These pathological changes constitute a basis for sensory and motor loss in the upper limbs for radicular pain, “but they are not an adequate explanation of neurological signs.”

Neck pain is a symptom that “correlates poorly with cervical spondylosis.”

“Many patients with neck pain show absolutely no signs of spondylosis.”

Neck muscle injury “does not provide a satisfying model for persistent or chronic neck pain” because extremity muscle injuries heal rapidly, “in a matter of days or weeks.”

Persistent neck pain suggests injury to tissues that heal poorly or slowly, such as the intervertebral disc and the facet joints. “However, painful disorders of these structures are NOT demonstrable by plain radiography, computed tomography or magnetic resonance images.”

No findings on plain radiography, computed tomography or magnetic resonance images are correlated with pain.

Discography will stress a painful disc and reproduce a patient’s pain.

Anesthetizing a painful facet joint or the medial branch of the posterior primary rami that innervates a painful facet joint will completely eliminate its pain.

The patients in this study were chronic, having pain for at least 6 months.

Facet and Disc Pain 41% 41%

Face Pain Only 23%

Disc Pain Only 20%

Total with Facet Pain 64%

Total with Disc Pain 61%

The most frequent finding was “both a symptomatic disc and a symptomatic zygapophysial joint at the same segment,” seen in 41%. [Note the most common finding was a segmental lesion, important for chiropractors.]

The second most frequent finding was a symptomatic zygapophysial joint, alone, with no disc involvement, found in 23%.

“This indicated that 64% of the sample had a symptomatic zygapophysial joint.” [41% + 23% = 64%]

The third most frequent finding was a symptomatic disc alone, with no zygapophysial joint involvement, at 20%.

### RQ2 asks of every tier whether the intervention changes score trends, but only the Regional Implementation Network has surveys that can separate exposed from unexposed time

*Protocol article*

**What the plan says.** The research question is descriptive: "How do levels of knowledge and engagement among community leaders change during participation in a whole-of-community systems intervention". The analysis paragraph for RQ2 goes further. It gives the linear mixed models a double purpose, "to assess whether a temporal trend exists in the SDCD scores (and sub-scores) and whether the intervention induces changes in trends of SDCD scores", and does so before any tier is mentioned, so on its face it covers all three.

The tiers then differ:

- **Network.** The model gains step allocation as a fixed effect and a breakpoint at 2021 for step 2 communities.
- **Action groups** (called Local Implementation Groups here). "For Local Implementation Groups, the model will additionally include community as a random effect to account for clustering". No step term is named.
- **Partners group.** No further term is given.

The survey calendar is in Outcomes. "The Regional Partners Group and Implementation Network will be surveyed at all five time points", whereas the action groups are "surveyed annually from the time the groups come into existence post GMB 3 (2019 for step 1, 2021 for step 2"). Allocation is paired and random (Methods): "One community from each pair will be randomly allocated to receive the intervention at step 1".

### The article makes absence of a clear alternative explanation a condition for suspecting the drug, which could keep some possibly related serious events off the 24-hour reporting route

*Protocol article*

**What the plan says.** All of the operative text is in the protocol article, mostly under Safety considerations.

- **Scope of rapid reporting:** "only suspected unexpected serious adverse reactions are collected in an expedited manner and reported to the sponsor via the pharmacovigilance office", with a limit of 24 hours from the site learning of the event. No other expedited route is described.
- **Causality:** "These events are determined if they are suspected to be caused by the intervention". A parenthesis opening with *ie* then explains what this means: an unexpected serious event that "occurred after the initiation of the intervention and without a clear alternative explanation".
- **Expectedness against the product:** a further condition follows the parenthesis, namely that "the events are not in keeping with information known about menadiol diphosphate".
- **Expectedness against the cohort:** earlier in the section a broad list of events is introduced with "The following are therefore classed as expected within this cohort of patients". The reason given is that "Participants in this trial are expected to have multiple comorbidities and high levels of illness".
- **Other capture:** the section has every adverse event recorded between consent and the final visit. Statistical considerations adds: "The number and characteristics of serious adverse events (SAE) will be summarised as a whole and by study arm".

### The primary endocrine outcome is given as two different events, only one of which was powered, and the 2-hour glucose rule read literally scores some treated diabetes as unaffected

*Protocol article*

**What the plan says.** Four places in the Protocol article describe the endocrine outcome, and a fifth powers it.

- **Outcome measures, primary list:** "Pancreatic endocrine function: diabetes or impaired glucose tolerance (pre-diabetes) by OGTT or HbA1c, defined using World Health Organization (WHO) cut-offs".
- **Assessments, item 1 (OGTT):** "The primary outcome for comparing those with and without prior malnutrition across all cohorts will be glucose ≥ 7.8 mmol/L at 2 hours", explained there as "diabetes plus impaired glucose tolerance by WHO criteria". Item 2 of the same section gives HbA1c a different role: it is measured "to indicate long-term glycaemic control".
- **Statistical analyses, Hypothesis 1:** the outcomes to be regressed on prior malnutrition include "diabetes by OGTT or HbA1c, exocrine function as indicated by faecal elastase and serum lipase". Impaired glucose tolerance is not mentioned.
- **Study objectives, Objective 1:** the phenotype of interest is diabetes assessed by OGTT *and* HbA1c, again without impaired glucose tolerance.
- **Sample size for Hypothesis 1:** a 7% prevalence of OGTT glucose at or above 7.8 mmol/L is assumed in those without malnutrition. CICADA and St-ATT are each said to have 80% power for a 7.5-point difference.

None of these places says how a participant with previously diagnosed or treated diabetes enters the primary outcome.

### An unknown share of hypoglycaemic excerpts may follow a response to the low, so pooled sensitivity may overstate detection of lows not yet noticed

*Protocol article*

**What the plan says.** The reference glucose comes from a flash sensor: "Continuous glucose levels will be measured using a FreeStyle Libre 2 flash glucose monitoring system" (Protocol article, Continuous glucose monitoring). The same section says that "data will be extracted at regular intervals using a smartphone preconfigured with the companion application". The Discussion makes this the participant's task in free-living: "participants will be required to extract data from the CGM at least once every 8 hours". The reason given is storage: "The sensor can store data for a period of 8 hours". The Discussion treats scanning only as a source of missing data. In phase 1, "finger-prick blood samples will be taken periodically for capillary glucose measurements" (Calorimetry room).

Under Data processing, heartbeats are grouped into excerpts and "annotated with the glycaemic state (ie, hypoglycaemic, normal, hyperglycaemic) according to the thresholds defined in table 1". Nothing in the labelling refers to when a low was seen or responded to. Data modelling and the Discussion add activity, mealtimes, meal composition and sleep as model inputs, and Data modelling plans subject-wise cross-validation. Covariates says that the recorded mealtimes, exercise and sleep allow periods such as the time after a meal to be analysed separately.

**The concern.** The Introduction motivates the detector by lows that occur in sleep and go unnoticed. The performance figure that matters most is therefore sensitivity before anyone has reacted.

This indicated that 61% of the sample had a symptomatic disc. [41% + 20% = 61%]

[Consequently, the zygapophysial joint was more often involved in the patient’s pain than the disc, by 3%, 64% over 61%.]

“If cervical segments are fully investigated, it emerges that cervical discs are not the most common, primary source of neck pain.”

“The disc may be abnormal but not an active source of pain. It may have the potential to cause pain but may not actually be causing pain in the patient at the time of investigation.” “Discography may reveal the subclinical potential of the disc to cause pain.” [This is very important, because it implies that a degenerated disc may be asymptomatic, but can become a source of pain if stressed.]

“A large proportion, if not the majority, of patients with post-traumatic neck pain have symptomatic zygapophysial joints.”

“The high prevalence of cervical zygapophysial joint pain should be heeded. Unless zygapophysial joint blocks are performed, those patients with zygapophysial joint pain will remain unrecognized for, at present, there are no other means of establishing this diagnosis.”

If the zygapophysial joint is the source of neck pain, and not the disc, major surgical intervention is NOT indicated.

Another good Neck article:

Cervical spine manipulation-Clinical Neurophysiology 2007